CentOS, as I said, is Redhat Enterprise without the Redhat proprietary parts.  It’s all open source and "free" software.  The other thing you need to understand about Linux, is the Open Source part.  Open Source is free as in "free beer", but more critically to those of us who work with computers for a living, Open Source is free as in freedom.  That Windows XP license I have is a good example of what I mean. 

I had to rebuild Mowgli some time ago, when its motherboard failed.  XP uses an online license branding scheme that only unlocks Windows for use if you have a valid license key.  When you install it on a computer, you have to give it your key and it phones back to Redmond to verify that the key is genuine.  Then it grabs the serial number off your CPU, and the mac number off your network card and a few other unique IDs from various hardware components and then it computes a "brand" for your individual machine which it then encrypts and records somewhere.  Whenever you start Windows up it checks the brand against the hardware to make sure it’s still running on the same machine you installed it on. 

Suppose you have a hardware failure and you have to replace something with one of those unique IDs the brand was generated against?  XP will know when you boot it up after replacing hardware, that something changed.  So long as your license key was valid, it will simply recompute the brand.  But only up to two times.  After that, you must call Microsoft and ask for permission to reinstall XP.  You have to call Microsoft in other words, and convince the droid you’re talking to that you’re not pirating their software by copying it onto more machines then you bought a license for.

This is simply not an issue with Open Source software.  Your machine breaks…just fix it and re-install Linux.  Replace a motherboard?  No problem.  Need more power?  No problem.  Go ahead and upgrade anything on your machine.  Replace that memory.  Get a new video card.  Get a faster network card.  Upgrade the whole motherboard.  It doesn’t matter.  Need a second machine?  Fine.  Go ahead and install your copy of Linux on that one too.  Go ahead and give a copy to all your friends for that matter.  It’s no problem.

As a software engineer whose career has shifted a tad away from coding applications to designing and integrating systems, I’ve seen over and over how restrictive licensing demands from commercial vendors stifle productivity and innovation.  And it’s making people switch to Open Source more and more.  At the Open Source Developer’s Conference in Portland last year, a group of folks from one NASA project focused on satellite image analyis, told us how they chose several Open Source development platforms to do their experiments on, specifically because they knew they’d eventually have to scale them up to more powerful computers and they didn’t want to have to deal with re-licensing and re-branding their software every time they upgraded their hardware. Now whenever they need to upgrade the hardware they just pick their software up and plop it down on the new hardware and that’s that.  Free software is about Freedom, not free as in getting something for nothing.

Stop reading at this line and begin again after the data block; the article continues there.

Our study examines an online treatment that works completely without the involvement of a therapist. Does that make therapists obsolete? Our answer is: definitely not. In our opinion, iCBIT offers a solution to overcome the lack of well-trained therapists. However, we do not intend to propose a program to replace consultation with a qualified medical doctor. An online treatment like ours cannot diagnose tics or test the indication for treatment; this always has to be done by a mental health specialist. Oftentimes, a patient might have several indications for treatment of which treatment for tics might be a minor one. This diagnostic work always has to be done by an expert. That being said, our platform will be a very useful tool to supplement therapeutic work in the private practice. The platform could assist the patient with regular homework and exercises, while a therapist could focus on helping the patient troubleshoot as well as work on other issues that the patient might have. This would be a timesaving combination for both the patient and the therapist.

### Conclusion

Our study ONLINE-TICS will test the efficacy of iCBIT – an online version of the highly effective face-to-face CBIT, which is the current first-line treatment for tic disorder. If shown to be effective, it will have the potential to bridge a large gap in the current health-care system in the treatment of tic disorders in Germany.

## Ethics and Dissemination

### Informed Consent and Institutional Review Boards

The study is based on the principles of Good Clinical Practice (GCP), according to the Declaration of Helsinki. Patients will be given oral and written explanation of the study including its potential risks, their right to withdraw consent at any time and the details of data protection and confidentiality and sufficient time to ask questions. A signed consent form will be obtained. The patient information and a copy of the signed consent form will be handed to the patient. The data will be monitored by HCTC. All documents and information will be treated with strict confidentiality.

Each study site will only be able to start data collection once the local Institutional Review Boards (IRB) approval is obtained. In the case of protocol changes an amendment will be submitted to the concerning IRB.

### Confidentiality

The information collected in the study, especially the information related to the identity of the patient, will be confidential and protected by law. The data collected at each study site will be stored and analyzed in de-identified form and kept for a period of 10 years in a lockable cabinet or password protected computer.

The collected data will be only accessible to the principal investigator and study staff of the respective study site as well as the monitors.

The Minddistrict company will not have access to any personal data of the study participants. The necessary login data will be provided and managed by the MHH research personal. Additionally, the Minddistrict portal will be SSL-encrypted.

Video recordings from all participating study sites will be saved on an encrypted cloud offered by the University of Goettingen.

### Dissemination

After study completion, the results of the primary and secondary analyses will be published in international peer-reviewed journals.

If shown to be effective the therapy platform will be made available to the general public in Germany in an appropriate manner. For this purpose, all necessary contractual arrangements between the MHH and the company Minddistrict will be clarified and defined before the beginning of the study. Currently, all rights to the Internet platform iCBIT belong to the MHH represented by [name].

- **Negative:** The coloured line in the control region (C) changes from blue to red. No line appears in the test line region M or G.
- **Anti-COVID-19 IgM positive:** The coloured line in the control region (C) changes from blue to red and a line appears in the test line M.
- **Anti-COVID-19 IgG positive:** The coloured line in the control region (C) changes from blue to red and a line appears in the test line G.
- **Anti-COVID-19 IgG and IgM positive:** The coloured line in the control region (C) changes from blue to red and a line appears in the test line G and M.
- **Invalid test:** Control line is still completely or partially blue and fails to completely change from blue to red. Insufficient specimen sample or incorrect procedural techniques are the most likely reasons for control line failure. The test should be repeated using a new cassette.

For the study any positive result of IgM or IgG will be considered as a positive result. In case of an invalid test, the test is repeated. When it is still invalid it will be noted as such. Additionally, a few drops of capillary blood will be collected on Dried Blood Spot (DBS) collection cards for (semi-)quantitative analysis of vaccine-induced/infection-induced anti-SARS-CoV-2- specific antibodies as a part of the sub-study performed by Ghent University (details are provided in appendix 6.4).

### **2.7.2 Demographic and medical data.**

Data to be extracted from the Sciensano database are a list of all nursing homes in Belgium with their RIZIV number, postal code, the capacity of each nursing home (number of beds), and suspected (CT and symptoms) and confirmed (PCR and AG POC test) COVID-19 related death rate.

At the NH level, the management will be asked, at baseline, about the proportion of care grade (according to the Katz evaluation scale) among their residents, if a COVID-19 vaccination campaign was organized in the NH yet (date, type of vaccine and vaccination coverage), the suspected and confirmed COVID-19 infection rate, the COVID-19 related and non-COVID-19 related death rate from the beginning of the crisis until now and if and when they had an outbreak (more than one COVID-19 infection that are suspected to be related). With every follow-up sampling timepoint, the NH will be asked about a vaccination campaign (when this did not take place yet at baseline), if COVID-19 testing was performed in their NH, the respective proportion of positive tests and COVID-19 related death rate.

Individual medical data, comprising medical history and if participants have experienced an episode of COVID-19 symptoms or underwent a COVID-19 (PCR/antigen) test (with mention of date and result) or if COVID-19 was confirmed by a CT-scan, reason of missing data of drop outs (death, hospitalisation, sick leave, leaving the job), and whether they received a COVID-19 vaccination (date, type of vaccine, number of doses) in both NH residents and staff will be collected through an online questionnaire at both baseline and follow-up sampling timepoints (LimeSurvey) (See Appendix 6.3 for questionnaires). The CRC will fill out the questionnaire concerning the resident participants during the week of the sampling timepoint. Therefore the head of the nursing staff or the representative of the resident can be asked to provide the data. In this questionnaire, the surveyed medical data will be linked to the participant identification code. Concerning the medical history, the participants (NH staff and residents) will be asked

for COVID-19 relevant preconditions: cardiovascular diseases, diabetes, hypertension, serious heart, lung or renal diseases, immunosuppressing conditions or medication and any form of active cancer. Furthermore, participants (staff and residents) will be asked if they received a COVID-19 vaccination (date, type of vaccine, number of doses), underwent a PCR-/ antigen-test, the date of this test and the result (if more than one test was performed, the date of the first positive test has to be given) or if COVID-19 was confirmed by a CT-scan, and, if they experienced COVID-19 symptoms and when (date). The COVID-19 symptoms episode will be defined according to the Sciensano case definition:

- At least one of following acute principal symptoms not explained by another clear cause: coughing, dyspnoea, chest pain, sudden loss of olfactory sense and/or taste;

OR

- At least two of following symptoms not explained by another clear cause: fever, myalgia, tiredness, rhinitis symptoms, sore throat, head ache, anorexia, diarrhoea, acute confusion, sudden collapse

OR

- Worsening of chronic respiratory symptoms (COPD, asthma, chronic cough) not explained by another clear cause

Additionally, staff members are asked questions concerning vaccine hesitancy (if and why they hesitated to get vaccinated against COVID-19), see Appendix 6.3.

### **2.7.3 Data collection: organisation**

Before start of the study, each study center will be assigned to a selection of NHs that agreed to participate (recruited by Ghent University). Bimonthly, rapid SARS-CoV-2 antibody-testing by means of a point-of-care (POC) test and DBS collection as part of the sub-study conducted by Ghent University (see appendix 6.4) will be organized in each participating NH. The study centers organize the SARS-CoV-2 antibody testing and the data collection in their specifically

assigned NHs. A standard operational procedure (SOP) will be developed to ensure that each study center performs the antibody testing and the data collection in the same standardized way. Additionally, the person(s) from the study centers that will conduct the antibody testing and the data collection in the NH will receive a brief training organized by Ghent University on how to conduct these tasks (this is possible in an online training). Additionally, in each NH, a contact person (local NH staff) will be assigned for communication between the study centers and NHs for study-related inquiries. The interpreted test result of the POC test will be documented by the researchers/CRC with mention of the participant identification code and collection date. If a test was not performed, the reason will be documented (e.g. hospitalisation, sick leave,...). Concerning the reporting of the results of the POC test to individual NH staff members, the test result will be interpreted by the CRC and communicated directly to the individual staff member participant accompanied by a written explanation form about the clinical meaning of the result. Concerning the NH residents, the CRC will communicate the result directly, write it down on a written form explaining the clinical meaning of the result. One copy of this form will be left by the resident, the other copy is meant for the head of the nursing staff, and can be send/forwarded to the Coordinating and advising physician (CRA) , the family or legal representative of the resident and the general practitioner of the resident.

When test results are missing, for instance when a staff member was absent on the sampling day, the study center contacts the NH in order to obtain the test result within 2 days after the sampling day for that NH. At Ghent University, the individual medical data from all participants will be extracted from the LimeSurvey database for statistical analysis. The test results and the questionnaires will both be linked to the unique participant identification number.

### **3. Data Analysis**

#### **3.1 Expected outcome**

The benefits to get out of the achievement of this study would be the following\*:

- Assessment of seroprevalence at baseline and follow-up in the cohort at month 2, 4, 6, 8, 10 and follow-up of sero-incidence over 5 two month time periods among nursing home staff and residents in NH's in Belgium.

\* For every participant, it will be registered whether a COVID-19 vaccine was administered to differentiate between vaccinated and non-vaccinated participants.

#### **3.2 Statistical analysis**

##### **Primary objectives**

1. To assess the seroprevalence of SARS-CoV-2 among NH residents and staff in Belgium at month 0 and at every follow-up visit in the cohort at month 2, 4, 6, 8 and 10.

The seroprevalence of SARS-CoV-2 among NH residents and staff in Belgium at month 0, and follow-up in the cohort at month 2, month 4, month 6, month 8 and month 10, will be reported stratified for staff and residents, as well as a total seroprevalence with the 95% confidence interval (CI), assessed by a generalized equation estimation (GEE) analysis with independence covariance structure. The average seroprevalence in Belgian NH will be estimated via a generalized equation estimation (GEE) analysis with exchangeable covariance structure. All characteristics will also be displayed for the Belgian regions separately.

Some commercial Linux distros are trying to take a more Microsoft approach to their business model, and have instituted a limited software branding scheme.  They do that mostly to sell their maintenance services to the business community.  Redhat Enterprise now brands itself in a way similar to Windows XP.  But you don’t need to bother with Redhat unless you are a business and you would rather use their technical support then your own in-house IT staff to maintain your workstations.  Linux and other Open Source software is typically distributed under a license that allows anyone to use the software and freely incorporate it into their own proprietary software products, so long as the Open Source part remains open and freely re-distributable. 

That is how CentOS can distribute a Linux version that is almost Identical to Redhat Enterprise.  It is basically all the open source parts of Redhat enterprise, without any of the the proprietary Redhat stuff in it. So it’s missing, basically, the Redhat installer, the Redhat software updater, and a few other proprietary Redhat componants.  Open Source replacements exist for all those proprietary componants, so this is no problem.  You are completely on your own in terms of support…but that’s the other side of the freedom coin.  If you need support, then you can always buy a commercial distro.  End user licenses for those are usually a lot less expensive then a Windows license anyway.

A co-worker says that Open Source suffers from the "too many cooks" problem, and he’s right to a degree.  But this disaster with KDE just goes to show how that can be a protection from the one dictatorial grand and glorious vision that turns out to be crap…like Windows Vista.  No one company controls Linux.  Linus Torvalds still controls the Kernel he started so many years ago as a student project.  But the Linux kernel is one part of an Open Source community of people and software.  It’s not the whole thing that’s suddenly gone bad now, like Windows Vista, just one Open Source component, and there are actually many alternatives you can use in the meantime, Gnome being only one.  Freedom can be messy.  So many people going in so many different directions.  But that’s a good thing.